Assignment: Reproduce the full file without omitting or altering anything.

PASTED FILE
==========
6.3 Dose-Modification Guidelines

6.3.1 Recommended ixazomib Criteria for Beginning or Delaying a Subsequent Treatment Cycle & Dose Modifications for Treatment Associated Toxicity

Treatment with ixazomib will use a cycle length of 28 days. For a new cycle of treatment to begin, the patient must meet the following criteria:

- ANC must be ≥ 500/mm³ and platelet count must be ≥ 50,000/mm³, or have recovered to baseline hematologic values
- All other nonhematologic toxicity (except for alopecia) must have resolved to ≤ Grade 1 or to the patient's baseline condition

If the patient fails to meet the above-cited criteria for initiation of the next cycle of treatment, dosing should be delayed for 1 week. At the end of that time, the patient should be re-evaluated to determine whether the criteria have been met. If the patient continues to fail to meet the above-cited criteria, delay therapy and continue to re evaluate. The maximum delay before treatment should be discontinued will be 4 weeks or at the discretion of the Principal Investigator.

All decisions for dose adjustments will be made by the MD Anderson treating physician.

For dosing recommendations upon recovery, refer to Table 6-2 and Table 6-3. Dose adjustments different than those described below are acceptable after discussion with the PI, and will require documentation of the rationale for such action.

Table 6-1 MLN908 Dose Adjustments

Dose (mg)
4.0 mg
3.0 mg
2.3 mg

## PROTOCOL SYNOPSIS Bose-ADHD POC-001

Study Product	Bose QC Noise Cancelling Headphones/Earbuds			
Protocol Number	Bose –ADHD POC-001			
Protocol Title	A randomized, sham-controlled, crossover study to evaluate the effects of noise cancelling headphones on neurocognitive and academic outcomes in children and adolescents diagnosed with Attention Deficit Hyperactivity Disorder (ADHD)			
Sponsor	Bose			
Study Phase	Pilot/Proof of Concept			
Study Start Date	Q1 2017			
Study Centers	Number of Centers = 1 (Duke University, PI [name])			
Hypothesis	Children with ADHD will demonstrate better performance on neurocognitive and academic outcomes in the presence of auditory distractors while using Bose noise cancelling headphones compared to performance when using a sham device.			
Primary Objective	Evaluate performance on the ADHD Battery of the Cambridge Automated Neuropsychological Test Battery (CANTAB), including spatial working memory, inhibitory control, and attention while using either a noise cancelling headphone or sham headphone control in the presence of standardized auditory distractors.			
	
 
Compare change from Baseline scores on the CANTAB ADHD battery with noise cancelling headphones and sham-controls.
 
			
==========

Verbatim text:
6.3 Dose-Modification Guidelines

6.3.1 Recommended ixazomib Criteria for Beginning or Delaying a Subsequent Treatment Cycle & Dose Modifications for Treatment Associated Toxicity

Treatment with ixazomib will use a cycle length of 28 days. For a new cycle of treatment to begin, the patient must meet the following criteria:

- ANC must be ≥ 500/mm³ and platelet count must be ≥ 50,000/mm³, or have recovered to baseline hematologic values
- All other nonhematologic toxicity (except for alopecia) must have resolved to ≤ Grade 1 or to the patient's baseline condition

If the patient fails to meet the above-cited criteria for initiation of the next cycle of treatment, dosing should be delayed for 1 week. At the end of that time, the patient should be re-evaluated to determine whether the criteria have been met. If the patient continues to fail to meet the above-cited criteria, delay therapy and continue to re evaluate. The maximum delay before treatment should be discontinued will be 4 weeks or at the discretion of the Principal Investigator.

All decisions for dose adjustments will be made by the MD Anderson treating physician.

For dosing recommendations upon recovery, refer to Table 6-2 and Table 6-3. Dose adjustments different than those described below are acceptable after discussion with the PI, and will require documentation of the rationale for such action.

Table 6-1 MLN908 Dose Adjustments

Dose (mg)
4.0 mg
3.0 mg
2.3 mg

## PROTOCOL SYNOPSIS Bose-ADHD POC-001

Study Product	Bose QC Noise Cancelling Headphones/Earbuds			
Protocol Number	Bose –ADHD POC-001			
Protocol Title	A randomized, sham-controlled, crossover study to evaluate the effects of noise cancelling headphones on neurocognitive and academic outcomes in children and adolescents diagnosed with Attention Deficit Hyperactivity Disorder (ADHD)			
Sponsor	Bose			
Study Phase	Pilot/Proof of Concept			
Study Start Date	Q1 2017			
Study Centers	Number of Centers = 1 (Duke University, PI [name])			
Hypothesis	Children with ADHD will demonstrate better performance on neurocognitive and academic outcomes in the presence of auditory distractors while using Bose noise cancelling headphones compared to performance when using a sham device.			
Primary Objective	Evaluate performance on the ADHD Battery of the Cambridge Automated Neuropsychological Test Battery (CANTAB), including spatial working memory, inhibitory control, and attention while using either a noise cancelling headphone or sham headphone control in the presence of standardized auditory distractors.			
	
 
Compare change from Baseline scores on the CANTAB ADHD battery with noise cancelling headphones and sham-controls.
 
			